Theme Story

As increased cut-flower shipments arrive daily at Miami International Airport (MIA), the airport continues to strengthen its established reputation as the premier floral gateway in the U.S. for flowers exported worldwide. Cut flowers represent MIA’s top import commodity, with 2018 airport statistics reporting that 88.7 percent of all U.S. cut-flower imports – a total of 231,046 tons of flowers – were transported in and out of MIA. Overall, total flower shipments have increased by 3 percent since 2017, due to growing consumer/market demands.


“Airport and seaport facilities report increased cut flower shipments from global locations.”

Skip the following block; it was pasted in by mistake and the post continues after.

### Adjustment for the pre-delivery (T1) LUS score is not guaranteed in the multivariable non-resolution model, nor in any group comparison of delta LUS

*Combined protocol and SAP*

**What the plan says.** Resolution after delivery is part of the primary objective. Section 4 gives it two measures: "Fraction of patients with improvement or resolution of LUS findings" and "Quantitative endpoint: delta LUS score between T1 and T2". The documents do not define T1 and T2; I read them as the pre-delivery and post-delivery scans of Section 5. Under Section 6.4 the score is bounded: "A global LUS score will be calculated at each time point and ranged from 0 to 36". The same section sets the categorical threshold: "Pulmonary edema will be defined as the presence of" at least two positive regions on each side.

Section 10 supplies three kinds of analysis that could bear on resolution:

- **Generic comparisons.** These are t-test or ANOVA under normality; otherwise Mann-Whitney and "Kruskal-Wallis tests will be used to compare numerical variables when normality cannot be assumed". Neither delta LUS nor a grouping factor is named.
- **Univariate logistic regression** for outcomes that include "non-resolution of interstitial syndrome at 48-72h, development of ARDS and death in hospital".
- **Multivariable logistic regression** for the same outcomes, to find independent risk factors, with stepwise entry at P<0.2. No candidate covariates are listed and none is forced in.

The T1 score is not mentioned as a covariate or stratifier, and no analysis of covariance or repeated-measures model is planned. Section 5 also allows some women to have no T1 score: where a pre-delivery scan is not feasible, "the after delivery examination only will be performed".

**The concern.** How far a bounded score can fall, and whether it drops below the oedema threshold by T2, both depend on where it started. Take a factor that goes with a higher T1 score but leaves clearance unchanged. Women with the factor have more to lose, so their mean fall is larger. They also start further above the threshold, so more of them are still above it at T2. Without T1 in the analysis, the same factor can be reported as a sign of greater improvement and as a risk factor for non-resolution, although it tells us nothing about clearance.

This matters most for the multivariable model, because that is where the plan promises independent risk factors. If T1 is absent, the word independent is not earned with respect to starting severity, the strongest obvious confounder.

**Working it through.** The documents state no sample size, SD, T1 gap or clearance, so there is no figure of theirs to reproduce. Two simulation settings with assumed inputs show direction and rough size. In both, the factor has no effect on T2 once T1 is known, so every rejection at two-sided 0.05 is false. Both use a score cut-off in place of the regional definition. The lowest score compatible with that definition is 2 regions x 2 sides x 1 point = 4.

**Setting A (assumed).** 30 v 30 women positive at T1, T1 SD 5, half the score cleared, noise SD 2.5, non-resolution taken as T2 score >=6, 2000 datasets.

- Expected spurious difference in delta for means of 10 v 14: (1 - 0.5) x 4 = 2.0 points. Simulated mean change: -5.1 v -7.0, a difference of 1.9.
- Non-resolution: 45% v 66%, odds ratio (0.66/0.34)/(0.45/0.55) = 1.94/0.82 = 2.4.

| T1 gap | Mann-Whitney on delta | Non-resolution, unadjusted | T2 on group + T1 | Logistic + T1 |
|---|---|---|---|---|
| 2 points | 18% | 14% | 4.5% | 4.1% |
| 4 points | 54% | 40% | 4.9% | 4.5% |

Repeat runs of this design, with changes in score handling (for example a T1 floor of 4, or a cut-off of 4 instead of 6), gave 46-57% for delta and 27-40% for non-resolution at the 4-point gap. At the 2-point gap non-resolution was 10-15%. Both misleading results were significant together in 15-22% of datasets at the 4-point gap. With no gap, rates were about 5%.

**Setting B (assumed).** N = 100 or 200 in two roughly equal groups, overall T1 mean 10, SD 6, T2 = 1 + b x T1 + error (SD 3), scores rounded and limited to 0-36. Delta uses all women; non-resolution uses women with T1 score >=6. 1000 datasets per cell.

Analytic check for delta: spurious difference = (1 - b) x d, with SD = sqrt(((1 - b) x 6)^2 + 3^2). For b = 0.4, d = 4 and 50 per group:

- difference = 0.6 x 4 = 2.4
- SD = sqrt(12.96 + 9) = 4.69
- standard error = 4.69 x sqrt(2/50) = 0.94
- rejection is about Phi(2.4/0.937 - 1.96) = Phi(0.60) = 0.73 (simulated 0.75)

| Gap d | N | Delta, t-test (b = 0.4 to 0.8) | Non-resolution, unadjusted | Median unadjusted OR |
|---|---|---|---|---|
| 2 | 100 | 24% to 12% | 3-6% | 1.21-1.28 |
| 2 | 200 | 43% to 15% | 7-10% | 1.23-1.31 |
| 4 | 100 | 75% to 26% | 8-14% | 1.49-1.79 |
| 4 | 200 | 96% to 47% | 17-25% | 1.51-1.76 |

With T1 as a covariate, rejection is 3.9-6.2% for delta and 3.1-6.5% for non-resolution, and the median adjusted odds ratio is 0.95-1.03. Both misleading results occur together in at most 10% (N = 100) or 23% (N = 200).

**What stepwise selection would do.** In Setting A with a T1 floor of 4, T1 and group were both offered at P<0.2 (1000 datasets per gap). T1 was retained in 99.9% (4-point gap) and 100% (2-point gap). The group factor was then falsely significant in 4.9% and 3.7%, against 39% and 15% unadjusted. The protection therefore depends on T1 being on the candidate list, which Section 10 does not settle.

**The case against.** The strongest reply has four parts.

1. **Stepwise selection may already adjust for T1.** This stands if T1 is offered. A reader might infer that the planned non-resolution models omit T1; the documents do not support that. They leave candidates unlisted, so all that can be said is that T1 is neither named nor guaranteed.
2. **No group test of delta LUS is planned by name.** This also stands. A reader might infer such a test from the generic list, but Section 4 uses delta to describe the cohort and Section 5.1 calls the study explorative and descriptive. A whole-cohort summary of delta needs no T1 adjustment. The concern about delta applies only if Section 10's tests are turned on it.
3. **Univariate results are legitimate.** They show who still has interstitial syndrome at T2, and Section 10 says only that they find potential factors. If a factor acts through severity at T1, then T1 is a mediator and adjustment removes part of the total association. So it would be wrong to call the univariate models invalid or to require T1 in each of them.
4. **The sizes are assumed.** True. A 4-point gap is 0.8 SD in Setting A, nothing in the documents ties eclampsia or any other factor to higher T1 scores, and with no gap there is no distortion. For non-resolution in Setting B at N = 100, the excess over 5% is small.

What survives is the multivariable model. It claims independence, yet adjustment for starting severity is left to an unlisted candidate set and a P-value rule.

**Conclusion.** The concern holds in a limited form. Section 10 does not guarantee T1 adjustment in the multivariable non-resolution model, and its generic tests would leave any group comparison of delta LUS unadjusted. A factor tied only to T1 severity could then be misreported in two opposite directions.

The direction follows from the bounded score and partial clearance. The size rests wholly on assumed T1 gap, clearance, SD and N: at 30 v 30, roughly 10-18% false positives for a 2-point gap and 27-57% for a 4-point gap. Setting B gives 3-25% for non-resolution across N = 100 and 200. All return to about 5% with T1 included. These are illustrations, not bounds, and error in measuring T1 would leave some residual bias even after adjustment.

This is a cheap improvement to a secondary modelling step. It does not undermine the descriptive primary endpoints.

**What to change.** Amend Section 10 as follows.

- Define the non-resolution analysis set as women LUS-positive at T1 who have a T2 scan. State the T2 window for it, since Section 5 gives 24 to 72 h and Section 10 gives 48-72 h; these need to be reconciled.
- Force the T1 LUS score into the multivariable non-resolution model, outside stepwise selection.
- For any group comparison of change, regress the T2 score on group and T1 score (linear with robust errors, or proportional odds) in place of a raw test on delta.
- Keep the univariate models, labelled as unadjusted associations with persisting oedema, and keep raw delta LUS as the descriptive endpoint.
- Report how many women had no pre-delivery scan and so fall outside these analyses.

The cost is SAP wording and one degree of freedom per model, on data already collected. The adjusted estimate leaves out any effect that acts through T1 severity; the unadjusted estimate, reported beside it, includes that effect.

Founded in 1928, Miami International Airport currently sits on 3,230 acres in Miami-Dade County. As the largest of the five airports operated by the Miami-Dade Aviation Department, it boasts a lineup of more than 100 air carriers and is the top U.S. airport for international freight. The airport and related aviation industries contribute 270,681 jobs directly and indirectly to the local economy. MIA is also the leading economic source for Miami-Dade County and the state of Florida, generating business revenues of $30.9 billion annually. With such an impressive résumé, MIA is often seen as the first and only choice for shipments of time- and temperature-sensitive flowers bound for the consumer market. According to statistics from the Association of Floral Importers of Florida(AFIF), approximately 40,000 boxes of flowers arrive at MIA each day (more during high-demand periods for flowers such as prior to Valentine’s Day and Mother’s Day), with airport infrastructure designed to maintain the cold chain as the flowers await further travel to their final destinations.